I didn’t watch Michael Jordan’s Basketball Hall of Fame induction speech last week. But after reading a bit about it, I took a look at it over the weekend. While some will say the speech was a bit out of place, I think it was just right.
People these days go through great pains to protect their image against all sorts of things they consider harmful. What ends up happening is you get a sanitized version of what they are. You think that speech is going to prevent MJ from selling more shoes? I doubt it. This is the guy who was once asked to campaign for a Democratic candidate for Congress and replied, “Republicans buy sneakers too.”
There’s value in being yourself. In differentiating yourself in a world where sameness and keeping up with the Joneses is the soup de jour. Maybe he’s not the best example of that, but…your institution (or maybe just you) could be.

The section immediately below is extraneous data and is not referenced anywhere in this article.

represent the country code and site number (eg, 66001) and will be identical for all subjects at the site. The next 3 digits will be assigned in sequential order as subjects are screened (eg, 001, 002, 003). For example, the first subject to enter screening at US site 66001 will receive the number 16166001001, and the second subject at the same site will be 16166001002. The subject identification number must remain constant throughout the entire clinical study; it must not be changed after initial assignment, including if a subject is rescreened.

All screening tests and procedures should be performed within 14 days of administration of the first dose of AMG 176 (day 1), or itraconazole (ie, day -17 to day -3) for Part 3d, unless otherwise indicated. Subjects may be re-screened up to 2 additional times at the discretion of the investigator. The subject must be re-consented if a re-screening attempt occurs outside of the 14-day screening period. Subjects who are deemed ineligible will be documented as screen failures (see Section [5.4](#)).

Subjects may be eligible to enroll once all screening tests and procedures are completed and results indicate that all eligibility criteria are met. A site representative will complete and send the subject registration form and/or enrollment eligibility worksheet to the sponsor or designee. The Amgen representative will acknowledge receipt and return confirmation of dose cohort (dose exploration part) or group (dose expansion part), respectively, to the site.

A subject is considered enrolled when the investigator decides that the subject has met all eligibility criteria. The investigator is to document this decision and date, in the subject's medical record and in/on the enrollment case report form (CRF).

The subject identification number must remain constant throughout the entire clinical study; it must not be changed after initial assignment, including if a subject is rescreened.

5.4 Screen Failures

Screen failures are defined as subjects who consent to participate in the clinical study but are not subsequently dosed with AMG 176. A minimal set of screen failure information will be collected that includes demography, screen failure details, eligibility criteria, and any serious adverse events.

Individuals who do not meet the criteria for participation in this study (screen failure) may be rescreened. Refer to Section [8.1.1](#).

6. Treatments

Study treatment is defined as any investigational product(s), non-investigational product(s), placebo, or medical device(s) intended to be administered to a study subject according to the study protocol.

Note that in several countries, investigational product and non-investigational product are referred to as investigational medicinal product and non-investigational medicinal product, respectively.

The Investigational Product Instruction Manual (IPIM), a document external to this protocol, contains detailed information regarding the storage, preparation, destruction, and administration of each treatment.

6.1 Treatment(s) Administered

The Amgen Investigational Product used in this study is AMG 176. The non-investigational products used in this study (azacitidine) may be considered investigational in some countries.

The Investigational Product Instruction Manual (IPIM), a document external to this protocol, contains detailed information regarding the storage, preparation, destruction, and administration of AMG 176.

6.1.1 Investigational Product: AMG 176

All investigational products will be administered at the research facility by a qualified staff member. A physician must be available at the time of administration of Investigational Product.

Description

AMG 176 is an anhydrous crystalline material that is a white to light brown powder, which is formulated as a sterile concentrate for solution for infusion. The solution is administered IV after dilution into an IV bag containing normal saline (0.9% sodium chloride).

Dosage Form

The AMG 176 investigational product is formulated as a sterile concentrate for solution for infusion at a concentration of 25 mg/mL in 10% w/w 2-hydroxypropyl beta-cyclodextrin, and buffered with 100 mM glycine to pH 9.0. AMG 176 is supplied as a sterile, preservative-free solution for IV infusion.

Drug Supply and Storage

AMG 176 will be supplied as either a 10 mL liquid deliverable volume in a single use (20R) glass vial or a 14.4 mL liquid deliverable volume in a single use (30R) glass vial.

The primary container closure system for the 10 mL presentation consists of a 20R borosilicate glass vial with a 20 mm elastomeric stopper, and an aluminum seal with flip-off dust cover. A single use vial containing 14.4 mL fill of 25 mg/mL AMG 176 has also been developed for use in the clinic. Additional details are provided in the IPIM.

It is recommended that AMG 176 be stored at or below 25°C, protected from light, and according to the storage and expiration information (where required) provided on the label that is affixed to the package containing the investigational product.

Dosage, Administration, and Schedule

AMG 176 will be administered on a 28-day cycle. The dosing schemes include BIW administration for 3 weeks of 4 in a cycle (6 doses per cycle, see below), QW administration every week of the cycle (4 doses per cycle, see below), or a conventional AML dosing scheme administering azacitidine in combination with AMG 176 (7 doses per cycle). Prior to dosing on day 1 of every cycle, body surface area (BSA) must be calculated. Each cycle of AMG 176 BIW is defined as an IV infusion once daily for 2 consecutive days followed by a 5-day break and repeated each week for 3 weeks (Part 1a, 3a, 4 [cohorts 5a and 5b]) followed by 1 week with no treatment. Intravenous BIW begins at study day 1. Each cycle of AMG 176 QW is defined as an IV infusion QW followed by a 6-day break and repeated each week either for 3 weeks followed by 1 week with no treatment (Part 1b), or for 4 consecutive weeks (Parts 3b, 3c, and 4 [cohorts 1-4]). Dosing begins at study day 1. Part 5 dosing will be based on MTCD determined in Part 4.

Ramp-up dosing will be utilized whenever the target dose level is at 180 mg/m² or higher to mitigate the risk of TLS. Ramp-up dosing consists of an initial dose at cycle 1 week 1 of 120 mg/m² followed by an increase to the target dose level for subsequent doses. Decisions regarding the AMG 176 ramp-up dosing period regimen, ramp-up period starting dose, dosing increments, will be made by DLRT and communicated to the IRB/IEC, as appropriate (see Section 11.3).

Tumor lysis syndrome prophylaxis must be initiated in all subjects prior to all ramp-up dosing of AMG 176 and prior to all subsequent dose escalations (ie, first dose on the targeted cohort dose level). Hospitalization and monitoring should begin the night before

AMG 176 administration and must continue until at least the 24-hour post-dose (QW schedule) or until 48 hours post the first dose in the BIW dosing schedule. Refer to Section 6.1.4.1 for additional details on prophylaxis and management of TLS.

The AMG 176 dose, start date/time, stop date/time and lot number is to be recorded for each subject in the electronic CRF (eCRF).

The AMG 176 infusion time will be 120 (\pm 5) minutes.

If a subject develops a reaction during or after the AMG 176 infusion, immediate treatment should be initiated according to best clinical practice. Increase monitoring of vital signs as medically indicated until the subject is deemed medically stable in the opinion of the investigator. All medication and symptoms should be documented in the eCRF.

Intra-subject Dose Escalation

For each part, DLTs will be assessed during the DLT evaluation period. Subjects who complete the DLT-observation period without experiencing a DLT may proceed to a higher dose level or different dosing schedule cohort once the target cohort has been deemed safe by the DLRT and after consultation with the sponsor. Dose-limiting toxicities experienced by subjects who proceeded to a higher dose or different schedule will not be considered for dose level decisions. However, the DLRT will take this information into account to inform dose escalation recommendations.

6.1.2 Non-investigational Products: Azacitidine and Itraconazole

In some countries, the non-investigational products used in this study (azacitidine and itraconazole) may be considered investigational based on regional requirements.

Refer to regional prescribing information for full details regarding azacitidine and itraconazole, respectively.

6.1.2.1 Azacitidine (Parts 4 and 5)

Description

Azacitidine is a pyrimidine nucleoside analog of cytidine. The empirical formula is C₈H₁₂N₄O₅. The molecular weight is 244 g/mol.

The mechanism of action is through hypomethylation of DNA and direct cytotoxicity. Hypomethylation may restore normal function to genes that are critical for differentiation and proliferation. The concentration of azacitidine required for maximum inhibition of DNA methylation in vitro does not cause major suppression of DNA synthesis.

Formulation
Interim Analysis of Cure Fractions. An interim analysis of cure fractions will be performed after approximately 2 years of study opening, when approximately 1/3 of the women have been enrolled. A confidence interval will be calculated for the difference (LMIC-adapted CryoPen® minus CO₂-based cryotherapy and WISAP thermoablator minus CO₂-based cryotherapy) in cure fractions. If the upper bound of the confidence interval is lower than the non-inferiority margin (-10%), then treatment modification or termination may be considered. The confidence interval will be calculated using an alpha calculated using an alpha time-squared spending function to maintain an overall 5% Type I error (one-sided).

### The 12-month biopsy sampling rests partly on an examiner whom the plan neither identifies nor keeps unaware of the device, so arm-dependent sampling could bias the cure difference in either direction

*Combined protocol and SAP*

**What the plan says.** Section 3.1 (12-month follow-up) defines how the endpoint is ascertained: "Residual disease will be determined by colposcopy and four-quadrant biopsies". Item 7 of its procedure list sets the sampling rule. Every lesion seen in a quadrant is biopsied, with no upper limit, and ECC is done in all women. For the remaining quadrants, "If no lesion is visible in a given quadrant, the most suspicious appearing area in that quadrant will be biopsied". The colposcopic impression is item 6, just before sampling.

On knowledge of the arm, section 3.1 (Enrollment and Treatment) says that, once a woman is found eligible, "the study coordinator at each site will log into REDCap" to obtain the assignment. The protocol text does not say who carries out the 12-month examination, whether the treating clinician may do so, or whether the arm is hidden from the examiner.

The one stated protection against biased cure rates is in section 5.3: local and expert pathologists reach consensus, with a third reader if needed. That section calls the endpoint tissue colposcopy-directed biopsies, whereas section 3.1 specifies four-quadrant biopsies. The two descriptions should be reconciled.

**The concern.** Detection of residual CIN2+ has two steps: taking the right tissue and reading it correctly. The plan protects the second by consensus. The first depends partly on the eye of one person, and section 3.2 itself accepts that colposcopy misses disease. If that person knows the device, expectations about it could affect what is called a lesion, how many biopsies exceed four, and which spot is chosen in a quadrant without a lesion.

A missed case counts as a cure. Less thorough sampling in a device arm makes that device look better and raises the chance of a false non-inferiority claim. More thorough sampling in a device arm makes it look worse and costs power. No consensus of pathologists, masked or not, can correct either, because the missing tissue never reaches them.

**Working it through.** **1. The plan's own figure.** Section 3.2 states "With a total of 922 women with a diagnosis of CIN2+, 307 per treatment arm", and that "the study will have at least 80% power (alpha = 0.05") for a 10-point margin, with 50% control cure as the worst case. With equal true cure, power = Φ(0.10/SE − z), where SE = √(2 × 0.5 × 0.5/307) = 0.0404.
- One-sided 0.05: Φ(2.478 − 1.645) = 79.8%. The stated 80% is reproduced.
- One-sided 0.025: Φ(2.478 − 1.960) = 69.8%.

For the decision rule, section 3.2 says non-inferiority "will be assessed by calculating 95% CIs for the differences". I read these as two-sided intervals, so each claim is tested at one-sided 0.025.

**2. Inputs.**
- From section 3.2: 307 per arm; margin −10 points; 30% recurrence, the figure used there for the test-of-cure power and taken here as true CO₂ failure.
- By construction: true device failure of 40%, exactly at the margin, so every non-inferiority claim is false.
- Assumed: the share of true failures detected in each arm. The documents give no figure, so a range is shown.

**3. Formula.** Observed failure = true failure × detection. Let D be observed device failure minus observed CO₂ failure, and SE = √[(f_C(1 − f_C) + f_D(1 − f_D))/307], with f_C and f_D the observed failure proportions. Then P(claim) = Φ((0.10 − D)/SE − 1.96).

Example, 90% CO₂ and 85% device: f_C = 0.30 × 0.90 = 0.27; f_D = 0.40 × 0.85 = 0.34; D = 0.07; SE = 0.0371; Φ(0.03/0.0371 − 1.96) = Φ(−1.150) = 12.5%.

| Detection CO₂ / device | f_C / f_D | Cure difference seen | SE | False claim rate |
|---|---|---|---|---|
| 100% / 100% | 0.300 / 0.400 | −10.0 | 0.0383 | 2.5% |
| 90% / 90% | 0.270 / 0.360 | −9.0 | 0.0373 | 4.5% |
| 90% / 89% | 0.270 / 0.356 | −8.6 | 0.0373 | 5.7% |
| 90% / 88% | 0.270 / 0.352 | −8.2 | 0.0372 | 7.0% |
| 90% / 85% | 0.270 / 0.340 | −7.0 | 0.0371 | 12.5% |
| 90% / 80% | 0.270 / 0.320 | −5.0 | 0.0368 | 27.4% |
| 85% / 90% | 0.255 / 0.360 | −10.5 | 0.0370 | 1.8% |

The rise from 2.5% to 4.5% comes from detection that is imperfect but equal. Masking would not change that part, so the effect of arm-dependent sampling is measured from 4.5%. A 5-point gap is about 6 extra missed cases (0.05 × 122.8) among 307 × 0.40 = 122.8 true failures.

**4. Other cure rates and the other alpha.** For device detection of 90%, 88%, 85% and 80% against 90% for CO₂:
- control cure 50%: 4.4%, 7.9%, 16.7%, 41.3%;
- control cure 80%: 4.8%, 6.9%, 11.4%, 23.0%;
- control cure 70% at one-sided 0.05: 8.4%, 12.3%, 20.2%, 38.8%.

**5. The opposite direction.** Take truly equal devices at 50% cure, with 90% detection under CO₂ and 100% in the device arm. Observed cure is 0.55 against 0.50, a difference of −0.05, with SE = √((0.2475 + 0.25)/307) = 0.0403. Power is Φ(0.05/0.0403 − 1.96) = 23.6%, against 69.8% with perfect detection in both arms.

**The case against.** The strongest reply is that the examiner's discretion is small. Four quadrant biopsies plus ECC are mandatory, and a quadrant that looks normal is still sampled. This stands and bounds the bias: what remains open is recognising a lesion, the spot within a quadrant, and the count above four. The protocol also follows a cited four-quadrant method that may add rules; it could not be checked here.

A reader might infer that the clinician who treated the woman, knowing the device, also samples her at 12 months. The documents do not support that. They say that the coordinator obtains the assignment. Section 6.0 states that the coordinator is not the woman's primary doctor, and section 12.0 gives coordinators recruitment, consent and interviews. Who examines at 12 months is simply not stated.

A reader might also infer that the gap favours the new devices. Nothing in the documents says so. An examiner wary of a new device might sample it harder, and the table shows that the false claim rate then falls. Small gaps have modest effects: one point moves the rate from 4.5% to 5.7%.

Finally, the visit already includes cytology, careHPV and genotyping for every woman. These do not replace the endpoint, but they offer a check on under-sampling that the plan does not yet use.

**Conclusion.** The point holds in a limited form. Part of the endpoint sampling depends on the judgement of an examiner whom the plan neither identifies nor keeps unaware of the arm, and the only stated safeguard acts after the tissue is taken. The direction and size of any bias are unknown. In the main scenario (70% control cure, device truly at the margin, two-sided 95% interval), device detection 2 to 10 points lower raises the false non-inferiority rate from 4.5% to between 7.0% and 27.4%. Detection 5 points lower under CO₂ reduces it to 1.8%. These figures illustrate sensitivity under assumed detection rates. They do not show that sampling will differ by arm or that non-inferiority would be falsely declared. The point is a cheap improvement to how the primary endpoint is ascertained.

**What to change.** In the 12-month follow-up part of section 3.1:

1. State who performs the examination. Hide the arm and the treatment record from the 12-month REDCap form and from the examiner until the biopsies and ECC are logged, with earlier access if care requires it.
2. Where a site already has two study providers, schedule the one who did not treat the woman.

Wasn’t it years of careful image control and brand management that drove his brand to exceed any athlete before him? No, not really. If he stopped being competitive on the basketball court, had failed to have success athletically it’d be unlikely that it would’ve lasted as long as it did. His success was very much tied to his image as a marketing icon. They were one in the same. The message? Excel at what you do, stand out and people will start to take notice. The flip side of course, if people will notice when you mess up too. But better to be relevant than not, no?
The story of the day here? Authenticity is everything. In a world where there are tons of choices, people yearn for institutions that stand out. Your can’t expect your message to differentiate itself in a world where everyone is saying the same things in a slightly different way. You have to be bold and sometimes and take risks.
Most of all, everything you say has to have meaning. Buzzwords don’t have much value after a while, because like the latest internet meme, they get spin cycled so fast they lose their impact.
Clarity is better than spin.